William C. McCraw
|Born||August 15, 1896|
|Died||November 8, 1955 (aged 59)|
|Place of burial|
|Allegiance||United States of America|
|Service/||United States Army|
|Commands held||SS Rebecca Lukens|
McCraw was elected District Attorney of Dallas County. When he resigned, he joined his friend Tom C. Clark in forming the law firm of Clark and McCraw. Clark served as McCraw's campaign manager when he received the Democratic nomination and was elected Attorney General of Texas in 1934. He served two terms. During his tenure as Attorney General he petitioned the United States Supreme Court unsuccessfully for Texas to take a share of the estate of Edward Howland Robinson Green who had lived for many years in Terrell, Texas.
In 1938, McCraw ran for Governor as the more conservative candidate against W. Lee "Pappy" O'Daniel, but lost the Democratic Primary.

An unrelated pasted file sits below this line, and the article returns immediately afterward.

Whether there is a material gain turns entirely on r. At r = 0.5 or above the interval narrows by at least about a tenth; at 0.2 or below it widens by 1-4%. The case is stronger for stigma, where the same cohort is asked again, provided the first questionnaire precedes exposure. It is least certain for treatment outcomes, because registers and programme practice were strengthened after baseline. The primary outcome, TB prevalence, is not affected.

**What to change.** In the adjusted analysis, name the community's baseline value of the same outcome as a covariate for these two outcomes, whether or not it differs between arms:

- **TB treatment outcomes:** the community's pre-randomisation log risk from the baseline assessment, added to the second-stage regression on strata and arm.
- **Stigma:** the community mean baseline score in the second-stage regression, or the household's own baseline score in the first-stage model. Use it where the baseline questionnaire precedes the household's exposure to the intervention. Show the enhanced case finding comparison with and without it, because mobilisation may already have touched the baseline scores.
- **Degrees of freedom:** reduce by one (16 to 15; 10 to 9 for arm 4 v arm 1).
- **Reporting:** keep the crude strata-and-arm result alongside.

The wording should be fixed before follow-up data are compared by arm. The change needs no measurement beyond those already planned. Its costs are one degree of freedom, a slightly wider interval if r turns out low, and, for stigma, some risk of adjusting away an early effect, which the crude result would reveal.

While he was Attorney General of Texas, McGraw owned and flew an airplane over Texas "as casually as he would drive a car." Having logged 1800 flying hours, he was called to active duty with the Army Air Corps in World War II.
From 1944 to 1945, McGraw was commanding officer of the Liberty Ship Major General Herbert A. Dargue, as part of the classified project "Ivory Soap." Ivory Soap was a secret project to put aircraft repair shops close to the battlefields of the Pacific. http://www.usmm.org/felknorivory.html The ship saw action in Saipan and Iwo Jima. It was credited with shooting down 1 1/2 Betties (Japanese bombers). Major General Herbert A. Dargue returned from its successful mission to Mobile Alabama on 11-Dec-1945 under the command of Colonel McGraw.
- "Men o' War". Texas Bar Journal, Vol. 76, No. 7, p. 597. (July 2013)
James V. Allred
| Attorney General of Texas
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